|Publication number||US6821250 B2|
|Application number||US 10/155,506|
|Publication date||Nov 23, 2004|
|Filing date||May 23, 2002|
|Priority date||May 23, 2002|
|Also published as||US20030236463|
|Publication number||10155506, 155506, US 6821250 B2, US 6821250B2, US-B2-6821250, US6821250 B2, US6821250B2|
|Inventors||Robert Mesaros, Yas Matsui|
|Original Assignee||Koninklijke Philips Electronics N.V.|
|Export Citation||BiBTeX, EndNote, RefMan|
|Patent Citations (8), Referenced by (17), Classifications (9), Legal Events (4)|
|External Links: USPTO, USPTO Assignment, Espacenet|
This invention relates to ultrasonic diagnostic imaging systems and, in particular, to ultrasound systems with probe holders that can be moved to a convenient position on the system.
Cart-borne ultrasound systems are designed to be operated with at least one, and generally several, different probes connected to the system at the same time. The multiple connections allow the operator to change probes by simply selecting a different one of the connected probes. When not in use, the connected probe is placed in a probe holder on the cart. The probe holders are often formed on one side of the control panel, or may comprise a tray in front of or behind the control panel. However, the probe holders may not be in a place which is convenient for all users. Left-handed users may find it inconvenient to have the probe holders on the other side of the control panel. Other users may find that the probe holders are in the back of the control panel when they would prefer to have them in front. At times the probe holder will be too close to the probe connector, causing the probe cable to drag on the floor where it can pose a hazard or be damaged. Accordingly it is desirable for the user to be able to configure the probe holder locations to be in the most convenient location for his own personal use of the ultrasound system.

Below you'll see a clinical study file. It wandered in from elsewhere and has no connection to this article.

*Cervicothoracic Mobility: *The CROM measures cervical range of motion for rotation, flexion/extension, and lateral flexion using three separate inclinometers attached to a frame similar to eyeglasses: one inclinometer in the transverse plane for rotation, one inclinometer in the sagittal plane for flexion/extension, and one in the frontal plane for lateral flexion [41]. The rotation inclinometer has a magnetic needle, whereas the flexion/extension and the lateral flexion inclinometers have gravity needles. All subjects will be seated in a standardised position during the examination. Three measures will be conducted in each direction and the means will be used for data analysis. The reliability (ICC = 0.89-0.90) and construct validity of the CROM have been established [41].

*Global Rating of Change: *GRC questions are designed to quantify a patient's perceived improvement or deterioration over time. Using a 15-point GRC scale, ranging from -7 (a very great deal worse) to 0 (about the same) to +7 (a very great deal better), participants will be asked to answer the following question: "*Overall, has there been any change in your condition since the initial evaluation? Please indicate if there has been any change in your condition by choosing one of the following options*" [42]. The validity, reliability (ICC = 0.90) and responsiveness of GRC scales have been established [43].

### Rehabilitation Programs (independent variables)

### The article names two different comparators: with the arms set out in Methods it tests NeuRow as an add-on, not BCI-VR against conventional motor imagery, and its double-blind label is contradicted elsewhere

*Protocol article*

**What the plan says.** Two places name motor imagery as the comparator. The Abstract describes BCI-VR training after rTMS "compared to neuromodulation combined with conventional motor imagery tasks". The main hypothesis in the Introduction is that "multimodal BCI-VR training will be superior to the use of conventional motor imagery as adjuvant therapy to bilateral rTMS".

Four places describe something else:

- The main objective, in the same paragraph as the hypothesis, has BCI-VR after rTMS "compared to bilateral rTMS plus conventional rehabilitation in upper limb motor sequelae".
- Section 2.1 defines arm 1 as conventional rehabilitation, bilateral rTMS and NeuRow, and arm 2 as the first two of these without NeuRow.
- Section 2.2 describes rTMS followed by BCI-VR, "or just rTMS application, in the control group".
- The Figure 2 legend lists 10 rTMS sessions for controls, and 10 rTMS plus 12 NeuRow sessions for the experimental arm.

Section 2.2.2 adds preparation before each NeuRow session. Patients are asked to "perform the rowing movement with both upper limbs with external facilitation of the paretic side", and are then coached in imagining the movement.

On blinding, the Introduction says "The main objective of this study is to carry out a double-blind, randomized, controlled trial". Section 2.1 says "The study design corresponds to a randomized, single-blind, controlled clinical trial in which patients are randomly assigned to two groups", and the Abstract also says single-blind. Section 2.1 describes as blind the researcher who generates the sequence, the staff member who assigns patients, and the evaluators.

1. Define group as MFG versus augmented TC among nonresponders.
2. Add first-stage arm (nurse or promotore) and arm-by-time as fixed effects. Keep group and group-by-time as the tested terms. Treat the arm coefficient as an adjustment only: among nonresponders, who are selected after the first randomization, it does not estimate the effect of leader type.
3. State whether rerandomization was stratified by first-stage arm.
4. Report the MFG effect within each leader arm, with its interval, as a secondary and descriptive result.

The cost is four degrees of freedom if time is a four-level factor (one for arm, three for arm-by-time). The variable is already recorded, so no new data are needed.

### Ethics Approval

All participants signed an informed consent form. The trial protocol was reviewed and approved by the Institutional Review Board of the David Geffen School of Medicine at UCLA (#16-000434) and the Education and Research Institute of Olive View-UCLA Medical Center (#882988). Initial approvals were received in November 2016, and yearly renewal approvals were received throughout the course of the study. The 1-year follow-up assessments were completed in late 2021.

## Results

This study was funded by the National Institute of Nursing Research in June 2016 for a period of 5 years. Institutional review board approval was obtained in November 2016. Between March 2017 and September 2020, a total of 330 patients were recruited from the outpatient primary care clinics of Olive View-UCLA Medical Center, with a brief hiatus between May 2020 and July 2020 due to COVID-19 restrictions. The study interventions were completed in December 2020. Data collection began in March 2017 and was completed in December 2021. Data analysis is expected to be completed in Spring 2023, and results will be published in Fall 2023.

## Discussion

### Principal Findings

In accordance with the principles of the present invention, an ultrasound system is provided with movable probe holders. The illustrated embodiments show various ways in which a probe holder can be removably attached to an ultrasound system, and various selectable locations for probe holders around the system control panel. Among the mounting means disclosed are clips, clamps, screws, plugs and guide pins for connecting a movable probe holder to the ultrasound system. In one embodiment the probe holders can be pulled out from beneath the control panel and pushed back in when not needed. The movable probe holders may also be configured to hold a gel bottle if desired.
In the drawings:
FIG. 1 illustrates a cart-borne ultrasound system in perspective;
FIGS. 2, 3, and 4 illustrate a plurality of locations around an ultrasound system control panel at which probe holders in accordance with a first embodiment of the present invention may be located;
FIGS. 5, 5 a, 5 b and 5 c illustrate probe holders which snap onto and slide along the side of an ultrasound system control panel in accordance with further embodiments of the present invention;